- In Europe, each woman gives birth to an average of 1.6 children.
- Fertility in Northern Europe is much higher than in the south.
- This disparity has been evident for over 30 years, suggesting that deep-rooted mechanisms are at play rather than cyclical economic factors, writes an expert.
- The main cause of this is differing family policy, with Northern economies, especially the Nordics, having better social and financial support for parents.
In Europe, each woman gives birth to an average of 1.6 children. However, this average conceals considerable variations from one country to another. Women in Spain, who have 1.26 children, are among the least fertile in Europe, while women in France, with 1.84 children, are at the top end of the spectrum. But how does fertility vary within Europe, and what explains these differences from one country to another?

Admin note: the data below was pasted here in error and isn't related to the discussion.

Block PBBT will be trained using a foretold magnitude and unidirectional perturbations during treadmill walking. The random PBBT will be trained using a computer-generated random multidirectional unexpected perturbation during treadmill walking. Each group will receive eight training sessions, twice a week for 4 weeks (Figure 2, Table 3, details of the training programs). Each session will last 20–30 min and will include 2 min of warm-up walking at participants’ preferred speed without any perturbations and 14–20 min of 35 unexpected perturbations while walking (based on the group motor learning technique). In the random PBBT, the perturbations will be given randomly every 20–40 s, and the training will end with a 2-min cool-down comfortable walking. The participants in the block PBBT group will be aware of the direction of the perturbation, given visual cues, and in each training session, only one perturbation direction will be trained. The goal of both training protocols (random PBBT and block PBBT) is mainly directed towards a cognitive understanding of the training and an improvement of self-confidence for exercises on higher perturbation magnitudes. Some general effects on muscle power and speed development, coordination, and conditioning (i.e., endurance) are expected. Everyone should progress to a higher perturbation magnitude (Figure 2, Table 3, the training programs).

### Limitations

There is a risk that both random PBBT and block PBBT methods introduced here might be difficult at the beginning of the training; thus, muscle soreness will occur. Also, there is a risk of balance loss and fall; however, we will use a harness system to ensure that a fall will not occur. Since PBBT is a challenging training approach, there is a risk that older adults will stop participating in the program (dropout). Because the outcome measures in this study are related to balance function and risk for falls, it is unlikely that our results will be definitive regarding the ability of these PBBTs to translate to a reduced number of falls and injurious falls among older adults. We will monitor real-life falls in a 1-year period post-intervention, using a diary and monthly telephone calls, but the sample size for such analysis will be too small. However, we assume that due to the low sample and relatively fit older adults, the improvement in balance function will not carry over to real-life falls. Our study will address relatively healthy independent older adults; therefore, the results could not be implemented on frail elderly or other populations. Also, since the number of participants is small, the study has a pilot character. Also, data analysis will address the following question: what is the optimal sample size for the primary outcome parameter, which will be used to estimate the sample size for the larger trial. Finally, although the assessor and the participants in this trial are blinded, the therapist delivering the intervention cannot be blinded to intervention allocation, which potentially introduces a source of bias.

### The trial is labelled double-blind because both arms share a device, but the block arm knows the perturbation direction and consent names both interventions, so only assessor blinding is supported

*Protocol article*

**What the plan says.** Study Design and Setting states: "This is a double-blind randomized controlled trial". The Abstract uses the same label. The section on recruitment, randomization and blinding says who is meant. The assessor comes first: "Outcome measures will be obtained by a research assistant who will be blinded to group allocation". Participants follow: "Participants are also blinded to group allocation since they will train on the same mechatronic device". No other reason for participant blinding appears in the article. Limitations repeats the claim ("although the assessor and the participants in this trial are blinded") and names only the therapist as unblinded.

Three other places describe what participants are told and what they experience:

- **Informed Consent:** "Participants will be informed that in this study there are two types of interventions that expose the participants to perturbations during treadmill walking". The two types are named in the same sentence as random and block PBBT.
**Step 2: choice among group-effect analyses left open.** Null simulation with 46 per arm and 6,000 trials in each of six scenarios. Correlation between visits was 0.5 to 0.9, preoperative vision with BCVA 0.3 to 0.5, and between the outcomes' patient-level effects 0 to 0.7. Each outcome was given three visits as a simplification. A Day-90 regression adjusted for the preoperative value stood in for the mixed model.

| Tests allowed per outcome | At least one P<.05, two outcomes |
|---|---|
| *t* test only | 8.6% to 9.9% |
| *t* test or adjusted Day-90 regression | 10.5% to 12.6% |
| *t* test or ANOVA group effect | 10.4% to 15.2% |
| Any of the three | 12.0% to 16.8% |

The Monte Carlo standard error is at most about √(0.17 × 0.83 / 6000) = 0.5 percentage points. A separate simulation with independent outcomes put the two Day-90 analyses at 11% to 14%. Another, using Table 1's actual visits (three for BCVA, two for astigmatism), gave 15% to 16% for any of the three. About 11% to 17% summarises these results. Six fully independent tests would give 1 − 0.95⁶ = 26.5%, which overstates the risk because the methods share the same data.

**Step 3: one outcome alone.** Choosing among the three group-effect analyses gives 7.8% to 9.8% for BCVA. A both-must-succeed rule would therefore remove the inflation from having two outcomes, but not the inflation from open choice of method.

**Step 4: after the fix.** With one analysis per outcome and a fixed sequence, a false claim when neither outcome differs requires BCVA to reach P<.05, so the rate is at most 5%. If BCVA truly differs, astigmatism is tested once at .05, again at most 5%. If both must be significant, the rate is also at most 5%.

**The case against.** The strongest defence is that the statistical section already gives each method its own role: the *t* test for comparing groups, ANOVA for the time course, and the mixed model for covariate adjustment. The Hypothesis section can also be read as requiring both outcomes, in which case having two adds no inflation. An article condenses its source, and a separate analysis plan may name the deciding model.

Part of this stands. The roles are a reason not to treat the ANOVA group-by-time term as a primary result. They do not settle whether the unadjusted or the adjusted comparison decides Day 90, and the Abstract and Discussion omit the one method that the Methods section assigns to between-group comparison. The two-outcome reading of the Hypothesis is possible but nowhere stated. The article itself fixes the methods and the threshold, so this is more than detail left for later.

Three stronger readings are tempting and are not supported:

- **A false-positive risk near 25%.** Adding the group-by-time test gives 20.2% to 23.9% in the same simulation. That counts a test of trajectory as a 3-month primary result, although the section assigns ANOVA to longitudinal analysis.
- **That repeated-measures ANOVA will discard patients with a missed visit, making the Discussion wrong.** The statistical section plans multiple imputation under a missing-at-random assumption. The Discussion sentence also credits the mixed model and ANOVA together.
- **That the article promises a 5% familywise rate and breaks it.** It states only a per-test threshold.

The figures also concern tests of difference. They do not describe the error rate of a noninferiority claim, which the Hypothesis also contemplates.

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High fertility in Northern Europe, low fertility in the south
Fertility is generally high in Northern Europe and low in the south (Figure 1). This north-south divide was already visible 30 years ago (figure 2), suggesting that deep-rooted mechanisms are at play rather than cyclical economic factors.
One of the first mechanisms is family policy, which all European countries have. These policies aim to help families with children and enable parents (particularly mothers) to work, be it through allowances, parental leave after childbirth, and care services for young children.